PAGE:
Mayor Libby Schaff’s Safe Oakland series has explored tough topics such as community policing and trust-building, and the presentations often address how the city and police department are collaborating with policymakers, academics, and community activists to improve public safety.
The most recent event in the series, “Fair and Just Policing” with Yale Law professor Tracey Meares, continued this important dialogue. Meares, who served on President Obama’s Task Force on 21st Century Policing, shared insights from recent studies on criminal justice and looked at the intersection between social psychology and law.
Meares said she believes the country is entering a “third Reconstruction,” a time for new models of policing that move beyond arrest rates and crime reduction. She noted that police departments, like Oakland’s, are thinking more deeply about community trust and perception, legitimacy, and how to maintain effective, empathetic authority.
This renewed focus on dignity and respect, on the everyday interactions between police and public, works towards the ultimate goal of compliance.
Increased community buy-in, Meares said, ultimately leads to better safety and civic outcomes. (When police are seen as legitimate, she said, there’s a ripple effect. It’s more likely citizens will be active and engaged in their neighborhoods, showing up to vote and shopping locally.)
Meares outlined four elements, or expectations, of fair and justice policing that lead to greater cooperation. She noted that these elements are universal, across race and income level, and observed nationwide:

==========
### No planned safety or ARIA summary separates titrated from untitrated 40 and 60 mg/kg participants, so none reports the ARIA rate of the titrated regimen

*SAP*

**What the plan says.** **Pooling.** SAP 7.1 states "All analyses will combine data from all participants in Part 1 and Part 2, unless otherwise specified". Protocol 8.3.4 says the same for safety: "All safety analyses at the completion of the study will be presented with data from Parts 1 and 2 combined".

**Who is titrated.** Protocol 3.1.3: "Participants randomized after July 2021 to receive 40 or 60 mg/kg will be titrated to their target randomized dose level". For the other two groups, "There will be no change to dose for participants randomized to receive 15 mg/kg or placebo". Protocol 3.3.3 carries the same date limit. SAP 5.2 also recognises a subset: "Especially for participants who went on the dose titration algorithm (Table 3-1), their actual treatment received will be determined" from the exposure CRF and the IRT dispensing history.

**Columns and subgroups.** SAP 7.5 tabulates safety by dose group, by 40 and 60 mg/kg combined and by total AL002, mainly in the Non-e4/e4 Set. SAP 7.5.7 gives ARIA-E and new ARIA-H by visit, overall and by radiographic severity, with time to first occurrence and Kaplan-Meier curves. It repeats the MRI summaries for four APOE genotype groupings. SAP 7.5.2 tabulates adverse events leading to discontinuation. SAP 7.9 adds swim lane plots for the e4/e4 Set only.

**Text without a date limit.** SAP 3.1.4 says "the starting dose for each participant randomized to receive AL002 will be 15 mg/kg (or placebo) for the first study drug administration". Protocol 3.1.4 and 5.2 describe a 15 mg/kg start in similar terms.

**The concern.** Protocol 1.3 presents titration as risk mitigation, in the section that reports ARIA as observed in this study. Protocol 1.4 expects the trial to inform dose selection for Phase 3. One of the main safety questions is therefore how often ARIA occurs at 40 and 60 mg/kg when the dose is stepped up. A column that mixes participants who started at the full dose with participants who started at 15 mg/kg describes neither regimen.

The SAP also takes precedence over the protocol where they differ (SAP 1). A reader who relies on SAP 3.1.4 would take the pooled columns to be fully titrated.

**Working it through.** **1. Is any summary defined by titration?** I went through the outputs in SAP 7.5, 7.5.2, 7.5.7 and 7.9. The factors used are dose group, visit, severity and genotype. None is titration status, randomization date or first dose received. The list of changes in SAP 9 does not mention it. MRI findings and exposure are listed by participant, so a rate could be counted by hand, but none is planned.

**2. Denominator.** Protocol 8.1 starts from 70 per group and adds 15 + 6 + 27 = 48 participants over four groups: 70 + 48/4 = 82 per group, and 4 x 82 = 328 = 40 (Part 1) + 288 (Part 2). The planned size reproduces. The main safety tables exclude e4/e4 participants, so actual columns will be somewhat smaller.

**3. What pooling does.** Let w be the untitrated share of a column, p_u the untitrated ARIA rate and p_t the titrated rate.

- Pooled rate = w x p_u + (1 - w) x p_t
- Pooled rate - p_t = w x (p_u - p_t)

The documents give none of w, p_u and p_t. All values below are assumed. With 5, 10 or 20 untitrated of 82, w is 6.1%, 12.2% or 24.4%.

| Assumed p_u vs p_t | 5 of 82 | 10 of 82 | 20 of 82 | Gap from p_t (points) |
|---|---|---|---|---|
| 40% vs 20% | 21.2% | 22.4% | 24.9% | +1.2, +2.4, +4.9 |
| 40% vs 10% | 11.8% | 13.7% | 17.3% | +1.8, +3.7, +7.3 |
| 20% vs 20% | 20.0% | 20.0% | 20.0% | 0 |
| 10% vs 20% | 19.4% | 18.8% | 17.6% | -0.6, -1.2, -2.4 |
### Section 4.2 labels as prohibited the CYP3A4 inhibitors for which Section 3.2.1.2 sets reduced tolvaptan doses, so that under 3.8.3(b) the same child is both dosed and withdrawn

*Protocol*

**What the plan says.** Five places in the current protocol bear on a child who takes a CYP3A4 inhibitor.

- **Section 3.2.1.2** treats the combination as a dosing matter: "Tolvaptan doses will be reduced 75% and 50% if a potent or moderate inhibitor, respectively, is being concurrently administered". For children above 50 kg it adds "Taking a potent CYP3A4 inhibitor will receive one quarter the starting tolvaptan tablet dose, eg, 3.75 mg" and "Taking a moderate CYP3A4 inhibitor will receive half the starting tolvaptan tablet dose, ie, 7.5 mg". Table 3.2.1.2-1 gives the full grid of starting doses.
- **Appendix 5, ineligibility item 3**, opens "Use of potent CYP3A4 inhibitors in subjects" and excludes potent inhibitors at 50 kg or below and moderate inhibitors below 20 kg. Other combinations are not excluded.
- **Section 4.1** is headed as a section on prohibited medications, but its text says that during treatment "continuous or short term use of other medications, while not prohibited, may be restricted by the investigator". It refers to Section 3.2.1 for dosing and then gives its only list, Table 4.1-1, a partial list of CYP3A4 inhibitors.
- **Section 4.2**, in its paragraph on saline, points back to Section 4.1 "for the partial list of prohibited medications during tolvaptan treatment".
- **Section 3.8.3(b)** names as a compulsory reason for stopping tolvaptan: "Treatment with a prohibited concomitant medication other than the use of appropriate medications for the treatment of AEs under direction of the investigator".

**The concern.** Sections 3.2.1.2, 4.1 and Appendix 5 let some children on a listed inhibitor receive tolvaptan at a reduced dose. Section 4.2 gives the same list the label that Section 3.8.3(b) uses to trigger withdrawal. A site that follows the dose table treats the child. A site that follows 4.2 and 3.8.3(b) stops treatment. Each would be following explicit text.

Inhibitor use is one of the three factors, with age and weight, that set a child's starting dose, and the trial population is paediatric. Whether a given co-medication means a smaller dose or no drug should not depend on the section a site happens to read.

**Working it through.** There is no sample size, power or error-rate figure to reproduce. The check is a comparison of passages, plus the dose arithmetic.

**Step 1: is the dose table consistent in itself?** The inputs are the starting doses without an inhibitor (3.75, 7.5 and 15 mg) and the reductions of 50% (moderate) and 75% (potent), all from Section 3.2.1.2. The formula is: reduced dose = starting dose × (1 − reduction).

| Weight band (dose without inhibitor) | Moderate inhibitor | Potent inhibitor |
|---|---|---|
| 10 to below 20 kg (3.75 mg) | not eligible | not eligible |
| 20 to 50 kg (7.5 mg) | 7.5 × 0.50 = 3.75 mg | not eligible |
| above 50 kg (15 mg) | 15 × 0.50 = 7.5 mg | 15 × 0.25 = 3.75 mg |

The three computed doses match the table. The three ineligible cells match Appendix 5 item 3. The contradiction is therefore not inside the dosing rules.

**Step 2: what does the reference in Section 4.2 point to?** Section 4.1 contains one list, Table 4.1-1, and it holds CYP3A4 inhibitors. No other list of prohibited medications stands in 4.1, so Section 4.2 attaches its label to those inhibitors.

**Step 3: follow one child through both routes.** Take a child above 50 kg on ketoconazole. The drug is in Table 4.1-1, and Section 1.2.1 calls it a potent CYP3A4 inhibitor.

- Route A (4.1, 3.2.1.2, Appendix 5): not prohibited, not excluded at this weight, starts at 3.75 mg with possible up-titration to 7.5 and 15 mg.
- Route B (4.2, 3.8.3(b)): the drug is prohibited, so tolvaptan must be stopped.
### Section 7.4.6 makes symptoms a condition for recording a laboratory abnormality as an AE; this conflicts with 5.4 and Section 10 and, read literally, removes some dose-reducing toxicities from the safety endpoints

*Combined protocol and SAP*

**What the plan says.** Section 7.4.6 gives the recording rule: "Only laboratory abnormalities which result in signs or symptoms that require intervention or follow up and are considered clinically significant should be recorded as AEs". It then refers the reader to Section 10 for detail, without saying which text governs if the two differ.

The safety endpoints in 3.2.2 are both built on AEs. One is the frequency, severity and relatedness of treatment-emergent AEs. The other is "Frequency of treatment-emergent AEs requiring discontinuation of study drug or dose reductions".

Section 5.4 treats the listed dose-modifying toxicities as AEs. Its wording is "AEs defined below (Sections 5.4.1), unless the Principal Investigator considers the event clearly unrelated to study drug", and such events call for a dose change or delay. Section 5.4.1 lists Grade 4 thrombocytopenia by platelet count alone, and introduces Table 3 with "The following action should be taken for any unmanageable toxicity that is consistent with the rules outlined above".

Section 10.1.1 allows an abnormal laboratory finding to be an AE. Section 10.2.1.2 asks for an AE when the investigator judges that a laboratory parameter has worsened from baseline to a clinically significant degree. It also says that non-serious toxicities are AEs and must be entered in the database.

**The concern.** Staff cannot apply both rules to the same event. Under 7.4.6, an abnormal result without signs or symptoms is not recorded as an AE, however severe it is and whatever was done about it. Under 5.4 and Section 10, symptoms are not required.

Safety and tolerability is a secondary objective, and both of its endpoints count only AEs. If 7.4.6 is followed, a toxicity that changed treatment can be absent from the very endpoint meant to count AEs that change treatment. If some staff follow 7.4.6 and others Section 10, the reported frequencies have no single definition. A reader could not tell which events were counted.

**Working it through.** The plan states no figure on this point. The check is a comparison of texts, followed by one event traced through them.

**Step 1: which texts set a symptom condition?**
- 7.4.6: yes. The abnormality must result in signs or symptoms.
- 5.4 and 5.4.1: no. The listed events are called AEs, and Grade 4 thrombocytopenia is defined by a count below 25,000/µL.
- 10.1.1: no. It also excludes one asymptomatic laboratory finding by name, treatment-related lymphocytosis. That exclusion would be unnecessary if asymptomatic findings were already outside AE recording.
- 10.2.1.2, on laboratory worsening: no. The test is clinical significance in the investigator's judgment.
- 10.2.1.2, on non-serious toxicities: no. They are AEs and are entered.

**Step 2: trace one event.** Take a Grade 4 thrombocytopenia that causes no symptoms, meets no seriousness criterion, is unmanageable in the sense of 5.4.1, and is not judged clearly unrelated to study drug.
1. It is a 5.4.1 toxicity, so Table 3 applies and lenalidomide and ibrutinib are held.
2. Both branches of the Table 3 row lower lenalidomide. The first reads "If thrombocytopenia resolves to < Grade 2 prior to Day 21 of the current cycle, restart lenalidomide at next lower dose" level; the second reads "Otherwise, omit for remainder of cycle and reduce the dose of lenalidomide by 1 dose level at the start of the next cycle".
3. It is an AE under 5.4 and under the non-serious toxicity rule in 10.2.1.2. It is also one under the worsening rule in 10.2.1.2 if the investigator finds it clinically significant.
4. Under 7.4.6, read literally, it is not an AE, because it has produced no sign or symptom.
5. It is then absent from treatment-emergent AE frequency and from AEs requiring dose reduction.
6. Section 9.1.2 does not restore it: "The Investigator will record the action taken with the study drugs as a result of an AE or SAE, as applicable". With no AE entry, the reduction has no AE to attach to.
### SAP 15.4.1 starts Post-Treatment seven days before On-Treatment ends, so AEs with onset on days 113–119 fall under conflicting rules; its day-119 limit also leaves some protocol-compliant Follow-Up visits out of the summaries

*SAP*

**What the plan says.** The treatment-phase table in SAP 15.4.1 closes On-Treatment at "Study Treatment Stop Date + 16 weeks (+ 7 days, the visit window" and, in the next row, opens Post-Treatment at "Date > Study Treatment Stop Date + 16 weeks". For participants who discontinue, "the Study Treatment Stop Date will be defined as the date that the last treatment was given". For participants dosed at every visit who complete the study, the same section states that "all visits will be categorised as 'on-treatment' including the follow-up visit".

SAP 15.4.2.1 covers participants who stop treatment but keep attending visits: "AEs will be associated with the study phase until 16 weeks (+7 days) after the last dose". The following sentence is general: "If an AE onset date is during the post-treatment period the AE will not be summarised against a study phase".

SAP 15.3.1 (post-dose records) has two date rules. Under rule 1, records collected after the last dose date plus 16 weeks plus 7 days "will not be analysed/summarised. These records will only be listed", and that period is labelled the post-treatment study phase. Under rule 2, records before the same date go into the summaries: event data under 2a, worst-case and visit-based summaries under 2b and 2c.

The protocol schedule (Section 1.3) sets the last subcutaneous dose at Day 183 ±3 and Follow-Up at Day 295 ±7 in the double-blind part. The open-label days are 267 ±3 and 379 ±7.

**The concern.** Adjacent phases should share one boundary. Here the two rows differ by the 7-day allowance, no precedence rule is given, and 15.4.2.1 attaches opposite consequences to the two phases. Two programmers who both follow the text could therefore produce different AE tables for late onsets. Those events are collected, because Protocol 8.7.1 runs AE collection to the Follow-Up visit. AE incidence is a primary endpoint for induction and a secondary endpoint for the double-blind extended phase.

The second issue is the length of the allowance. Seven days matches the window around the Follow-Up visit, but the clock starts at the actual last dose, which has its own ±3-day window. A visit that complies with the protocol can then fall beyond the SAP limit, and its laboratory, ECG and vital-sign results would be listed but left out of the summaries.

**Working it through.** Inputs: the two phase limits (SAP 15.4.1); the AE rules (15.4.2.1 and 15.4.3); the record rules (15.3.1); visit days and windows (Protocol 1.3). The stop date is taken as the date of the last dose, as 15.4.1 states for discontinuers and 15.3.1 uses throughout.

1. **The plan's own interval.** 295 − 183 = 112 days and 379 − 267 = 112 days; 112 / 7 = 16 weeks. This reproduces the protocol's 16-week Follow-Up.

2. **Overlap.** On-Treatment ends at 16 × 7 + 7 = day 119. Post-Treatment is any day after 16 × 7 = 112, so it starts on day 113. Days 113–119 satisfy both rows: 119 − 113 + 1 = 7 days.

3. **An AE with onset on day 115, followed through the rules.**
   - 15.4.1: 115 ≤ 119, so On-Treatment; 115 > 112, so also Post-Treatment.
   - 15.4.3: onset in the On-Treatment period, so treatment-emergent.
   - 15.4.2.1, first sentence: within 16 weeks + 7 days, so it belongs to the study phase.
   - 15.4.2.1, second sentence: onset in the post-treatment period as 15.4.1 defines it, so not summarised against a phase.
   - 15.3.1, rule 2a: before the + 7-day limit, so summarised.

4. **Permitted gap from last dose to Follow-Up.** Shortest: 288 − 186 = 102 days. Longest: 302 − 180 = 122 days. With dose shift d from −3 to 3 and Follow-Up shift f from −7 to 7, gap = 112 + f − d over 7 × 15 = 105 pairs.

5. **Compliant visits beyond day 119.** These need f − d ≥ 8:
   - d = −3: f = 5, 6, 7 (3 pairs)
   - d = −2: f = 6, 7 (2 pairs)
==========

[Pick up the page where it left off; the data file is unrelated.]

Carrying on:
• Participation Citizens want to know they are being heard, that they count and have a voice in the process.
• Fairness The public expects decision making by police and other authorities to be neutral and consistent.
• Dignity The public expects politeness and to be treated with respect by organizations or individual officers. “Everything you were taught in kindergarten is still true,” Meares said.
• Motivation In interactions, the public needs to believe authority is acting out of “benevolence” and motivated by trust.
Professor Meares was joined by Assistant Police Chief Dr. Paul Figueroa and Rev. Damita Davis-Howard to answer audience questions, which were largely about inequities and how the police can work with the city’s diverse population.
Rev. Damita Davis-Howard said it is up to police to “make the first move,” to be lawful, responsible, and committed to fairness long-term. But she also asked Oaklanders to pay attention to OPD’s progress and new efforts on restorative justice like Ceasefire. “I believe in redemption,” Rev. Davis-Howard said, “we can not stereotype OPD.”
Assistant Chief Figueroa laid out some of the challenges within the department, such as a high turnover rate and recruiting locally. He hopes that strategies like procedural justice will get officers to stay on beats longer and invest in neighborhoods.
The panel agreed that fair and just policing requires a systemic and holistic approach. (How can the city rethink bail, parole, or even its towing policy to better serve the population?)
All agreed that Oakland was asking the right questions, becoming a leader in policing by being open to new strategies and studies – “whatever works.”
The next Safe Oakland event, in fact, will take a look at one recent effort by OPD to advance transparency and accountability.
On May 19, Stanford’s Dr. Jennifer Eberhardt and Lynn Overmann from the White House Office of Science and Technology will discuss the results of a new, in-depth investigation into the OPD’s stop data and the unconscious, implicit bias that impacts decisions police make every day. (Read recent coverage on OPD’s stop data by the East Bay Express here and here, and by the San Francisco Chronicle here.)
It’ll be another chance for an open and informative dialogue, for Oakland to come together and work towards a safer city.
Save the date:
Safe Oakland speaker series: Open Police Data
Thursday, May 19 from 7-9pm
at Castlemont High School (8601 MacArthur Blvd.)